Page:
Japanese Visual Culture Series Volume 1
John M. Rosenfield
Published by: Brill, 2011
John M. Rosenfield vividly describes the efforts of the Japanese monk Shunjobo Chogen (1121-1206) to restore major buildings and works of art lost in the brutal civil conflict of 1180. Chogen is best known for his role in the recasting of the Great Buddha (Daibutsu) and the reconstructing of the South Great Gate (Nandaimon) of Todaiji in Nara and its huge, dramatic wooden guardian figures. This study concentrates on these, and other replacement statues and buildings associated with Chogen, and situates the visual arts of Japan into the spiritual and socio-political context of their times. Through meticulous study of dedicatory material, Rosenfield is able to place the Buddhist statues made for Chogen in new light. The volume also explores how Japan’s rulers employed the visual arts as instruments of government policy, a recurrent tactic throughout the nation’s history. It includes an annotated translation of Chogen’s memoir, completed near the end of his life, in which he recounts his many achievements. In chapters on East Asian portraiture, Rosenfield claims that surviving statues of Chogen, carved with mordant realism, rank among the world’s most eloquent portraits, and herald the great changes that were to permeate Japanese religious and secular arts in the centuries to come. While Chogen has been the subject of major art exhibitions and extensive research in Japan; this is the first book-length study to appear in the West.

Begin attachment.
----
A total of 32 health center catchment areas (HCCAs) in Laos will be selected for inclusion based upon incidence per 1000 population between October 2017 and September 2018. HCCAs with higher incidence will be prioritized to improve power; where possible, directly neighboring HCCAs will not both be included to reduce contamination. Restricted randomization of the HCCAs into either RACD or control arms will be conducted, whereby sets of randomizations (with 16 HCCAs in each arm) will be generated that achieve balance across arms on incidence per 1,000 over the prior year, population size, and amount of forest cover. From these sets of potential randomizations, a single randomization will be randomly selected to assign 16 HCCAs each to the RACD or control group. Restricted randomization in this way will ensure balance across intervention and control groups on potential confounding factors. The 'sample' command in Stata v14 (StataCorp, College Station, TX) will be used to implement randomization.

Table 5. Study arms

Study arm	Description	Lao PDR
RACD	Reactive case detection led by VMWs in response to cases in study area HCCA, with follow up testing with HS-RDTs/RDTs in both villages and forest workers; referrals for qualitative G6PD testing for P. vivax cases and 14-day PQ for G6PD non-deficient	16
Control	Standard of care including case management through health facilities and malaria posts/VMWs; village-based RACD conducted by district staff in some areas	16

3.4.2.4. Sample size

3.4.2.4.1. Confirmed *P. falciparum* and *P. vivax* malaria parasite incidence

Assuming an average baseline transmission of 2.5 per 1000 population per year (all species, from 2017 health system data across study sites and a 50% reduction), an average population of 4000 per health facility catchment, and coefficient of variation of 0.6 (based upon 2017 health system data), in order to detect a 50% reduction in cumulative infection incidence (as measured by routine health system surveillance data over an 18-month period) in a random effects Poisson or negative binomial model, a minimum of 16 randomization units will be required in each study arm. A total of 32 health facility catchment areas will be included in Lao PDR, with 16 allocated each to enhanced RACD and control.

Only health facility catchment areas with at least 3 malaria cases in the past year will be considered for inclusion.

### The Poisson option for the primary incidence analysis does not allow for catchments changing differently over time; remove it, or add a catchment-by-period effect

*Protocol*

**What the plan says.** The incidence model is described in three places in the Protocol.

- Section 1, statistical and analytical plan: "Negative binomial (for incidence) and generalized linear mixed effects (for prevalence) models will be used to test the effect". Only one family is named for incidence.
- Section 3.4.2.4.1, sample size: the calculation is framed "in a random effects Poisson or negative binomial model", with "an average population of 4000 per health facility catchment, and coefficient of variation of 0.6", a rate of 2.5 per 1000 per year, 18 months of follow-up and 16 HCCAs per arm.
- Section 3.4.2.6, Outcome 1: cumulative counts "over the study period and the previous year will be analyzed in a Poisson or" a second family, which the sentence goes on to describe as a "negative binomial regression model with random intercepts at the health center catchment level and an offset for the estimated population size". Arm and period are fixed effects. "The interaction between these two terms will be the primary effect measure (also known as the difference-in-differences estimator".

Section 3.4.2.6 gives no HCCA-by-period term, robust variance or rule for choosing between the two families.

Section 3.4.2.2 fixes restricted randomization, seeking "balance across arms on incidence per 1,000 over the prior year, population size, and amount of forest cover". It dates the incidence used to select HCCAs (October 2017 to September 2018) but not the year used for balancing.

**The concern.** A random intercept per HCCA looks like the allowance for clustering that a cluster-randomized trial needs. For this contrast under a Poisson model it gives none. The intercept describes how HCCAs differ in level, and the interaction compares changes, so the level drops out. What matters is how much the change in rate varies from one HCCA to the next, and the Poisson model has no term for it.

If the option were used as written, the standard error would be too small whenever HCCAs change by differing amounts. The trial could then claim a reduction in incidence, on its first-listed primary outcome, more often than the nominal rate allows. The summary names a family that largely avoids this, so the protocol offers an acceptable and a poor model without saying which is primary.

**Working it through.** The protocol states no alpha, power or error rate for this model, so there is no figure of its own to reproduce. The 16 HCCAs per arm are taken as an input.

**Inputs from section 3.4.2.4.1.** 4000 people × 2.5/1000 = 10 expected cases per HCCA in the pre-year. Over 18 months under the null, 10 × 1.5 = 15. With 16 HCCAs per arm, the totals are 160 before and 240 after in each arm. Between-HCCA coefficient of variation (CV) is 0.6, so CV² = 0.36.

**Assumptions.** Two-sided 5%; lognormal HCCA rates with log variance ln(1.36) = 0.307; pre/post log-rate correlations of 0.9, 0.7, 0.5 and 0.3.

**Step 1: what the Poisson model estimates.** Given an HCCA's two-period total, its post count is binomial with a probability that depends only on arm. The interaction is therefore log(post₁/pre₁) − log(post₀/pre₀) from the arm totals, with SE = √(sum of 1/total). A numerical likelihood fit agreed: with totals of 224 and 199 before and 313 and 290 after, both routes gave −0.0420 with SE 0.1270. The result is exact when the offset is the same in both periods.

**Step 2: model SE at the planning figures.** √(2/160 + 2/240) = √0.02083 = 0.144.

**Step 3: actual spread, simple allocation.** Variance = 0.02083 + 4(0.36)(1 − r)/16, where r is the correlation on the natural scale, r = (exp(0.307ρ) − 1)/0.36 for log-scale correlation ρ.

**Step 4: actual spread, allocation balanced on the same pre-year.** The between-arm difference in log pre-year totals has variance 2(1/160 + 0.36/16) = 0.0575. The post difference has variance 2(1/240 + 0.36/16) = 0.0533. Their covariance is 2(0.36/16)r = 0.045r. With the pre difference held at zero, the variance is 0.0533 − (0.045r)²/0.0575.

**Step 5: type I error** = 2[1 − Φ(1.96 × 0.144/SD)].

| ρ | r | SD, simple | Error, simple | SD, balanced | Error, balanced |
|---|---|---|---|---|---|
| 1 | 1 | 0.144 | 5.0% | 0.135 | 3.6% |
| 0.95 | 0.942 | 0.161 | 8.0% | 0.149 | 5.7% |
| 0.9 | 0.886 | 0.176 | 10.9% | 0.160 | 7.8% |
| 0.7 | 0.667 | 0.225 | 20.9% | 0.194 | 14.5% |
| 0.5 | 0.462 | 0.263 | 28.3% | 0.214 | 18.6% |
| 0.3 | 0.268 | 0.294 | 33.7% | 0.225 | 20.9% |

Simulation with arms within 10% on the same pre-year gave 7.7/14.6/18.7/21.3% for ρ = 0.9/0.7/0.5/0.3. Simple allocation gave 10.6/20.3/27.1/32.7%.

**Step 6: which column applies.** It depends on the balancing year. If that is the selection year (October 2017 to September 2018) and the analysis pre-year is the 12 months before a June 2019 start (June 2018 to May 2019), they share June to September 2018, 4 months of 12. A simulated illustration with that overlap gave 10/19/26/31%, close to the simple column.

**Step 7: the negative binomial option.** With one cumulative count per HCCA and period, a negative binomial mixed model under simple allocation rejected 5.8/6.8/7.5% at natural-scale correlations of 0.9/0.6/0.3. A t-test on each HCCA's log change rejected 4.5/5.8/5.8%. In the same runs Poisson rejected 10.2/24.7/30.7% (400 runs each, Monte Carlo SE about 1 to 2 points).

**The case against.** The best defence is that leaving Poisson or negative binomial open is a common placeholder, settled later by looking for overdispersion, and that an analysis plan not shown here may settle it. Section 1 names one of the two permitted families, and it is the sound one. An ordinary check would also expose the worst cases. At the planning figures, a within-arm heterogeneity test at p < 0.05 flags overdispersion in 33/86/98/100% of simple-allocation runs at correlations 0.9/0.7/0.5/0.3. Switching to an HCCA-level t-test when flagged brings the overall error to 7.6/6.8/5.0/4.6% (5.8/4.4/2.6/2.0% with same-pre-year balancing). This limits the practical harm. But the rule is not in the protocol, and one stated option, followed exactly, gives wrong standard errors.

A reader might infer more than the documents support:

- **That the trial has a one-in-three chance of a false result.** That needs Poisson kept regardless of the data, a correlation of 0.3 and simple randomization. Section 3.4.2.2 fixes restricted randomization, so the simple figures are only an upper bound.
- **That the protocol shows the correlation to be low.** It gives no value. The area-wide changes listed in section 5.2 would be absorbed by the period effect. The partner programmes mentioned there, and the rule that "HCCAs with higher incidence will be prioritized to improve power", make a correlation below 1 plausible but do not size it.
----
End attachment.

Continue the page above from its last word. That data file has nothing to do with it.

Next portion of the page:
About the Author
John M Rosenfield is Abby Aldrich Rockefeller Professor of East Asian Art, Emeritus, and Curator of Asian Art in the Harvard University Art Museums, Emeritus. After teaching at Harvard for 25 years until his retirement in 1991, Professor Rosenfield has continued to lecture and publish widely on Japanese Buddhist painting and sculpture and early modern Japanese artists. In 1988, he received the Order of the Rising Sun from the Japanese government for services to mutual understanding between Japan and USA, and in 2001 he was awarded the Yamagata Banto prize for his contributions to the understanding of Japanese culture abroad.